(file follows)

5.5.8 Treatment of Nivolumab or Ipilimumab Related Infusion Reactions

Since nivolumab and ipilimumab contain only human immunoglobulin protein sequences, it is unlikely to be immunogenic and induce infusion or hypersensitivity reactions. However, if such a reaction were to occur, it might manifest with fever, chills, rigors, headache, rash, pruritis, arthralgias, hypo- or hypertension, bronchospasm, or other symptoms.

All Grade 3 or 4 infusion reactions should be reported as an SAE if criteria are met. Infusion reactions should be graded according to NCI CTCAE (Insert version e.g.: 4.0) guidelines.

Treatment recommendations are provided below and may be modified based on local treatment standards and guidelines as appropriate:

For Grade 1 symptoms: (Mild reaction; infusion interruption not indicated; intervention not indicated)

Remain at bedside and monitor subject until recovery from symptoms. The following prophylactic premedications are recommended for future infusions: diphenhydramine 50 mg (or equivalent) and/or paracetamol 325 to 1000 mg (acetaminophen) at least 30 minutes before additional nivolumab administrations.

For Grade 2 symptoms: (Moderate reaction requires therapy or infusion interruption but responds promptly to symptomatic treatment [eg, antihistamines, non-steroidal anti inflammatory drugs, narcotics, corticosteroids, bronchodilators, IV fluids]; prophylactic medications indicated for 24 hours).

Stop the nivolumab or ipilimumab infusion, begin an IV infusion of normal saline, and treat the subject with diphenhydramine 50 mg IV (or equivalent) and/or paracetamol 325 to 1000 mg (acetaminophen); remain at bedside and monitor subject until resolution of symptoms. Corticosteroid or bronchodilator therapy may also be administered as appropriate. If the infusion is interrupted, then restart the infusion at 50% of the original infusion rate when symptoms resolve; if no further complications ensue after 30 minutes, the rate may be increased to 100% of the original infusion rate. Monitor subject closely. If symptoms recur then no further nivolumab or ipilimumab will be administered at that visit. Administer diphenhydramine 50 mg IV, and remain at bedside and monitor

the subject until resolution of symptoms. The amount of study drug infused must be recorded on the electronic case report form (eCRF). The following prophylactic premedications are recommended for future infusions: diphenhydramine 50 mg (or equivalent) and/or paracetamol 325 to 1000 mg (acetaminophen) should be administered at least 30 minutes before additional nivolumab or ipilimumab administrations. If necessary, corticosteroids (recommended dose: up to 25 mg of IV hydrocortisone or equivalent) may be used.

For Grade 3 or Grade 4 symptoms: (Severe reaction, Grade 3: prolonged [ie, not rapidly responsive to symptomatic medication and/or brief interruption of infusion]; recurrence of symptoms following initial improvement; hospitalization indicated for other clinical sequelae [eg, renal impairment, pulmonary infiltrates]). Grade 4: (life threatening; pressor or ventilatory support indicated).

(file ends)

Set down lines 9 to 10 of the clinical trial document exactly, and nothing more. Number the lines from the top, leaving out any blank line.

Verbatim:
the subject until resolution of symptoms. The amount of study drug infused must be recorded on the electronic case report form (eCRF). The following prophylactic premedications are recommended for future infusions: diphenhydramine 50 mg (or equivalent) and/or paracetamol 325 to 1000 mg (acetaminophen) should be administered at least 30 minutes before additional nivolumab or ipilimumab administrations. If necessary, corticosteroids (recommended dose: up to 25 mg of IV hydrocortisone or equivalent) may be used.

For Grade 3 or Grade 4 symptoms: (Severe reaction, Grade 3: prolonged [ie, not rapidly responsive to symptomatic medication and/or brief interruption of infusion]; recurrence of symptoms following initial improvement; hospitalization indicated for other clinical sequelae [eg, renal impairment, pulmonary infiltrates]). Grade 4: (life threatening; pressor or ventilatory support indicated).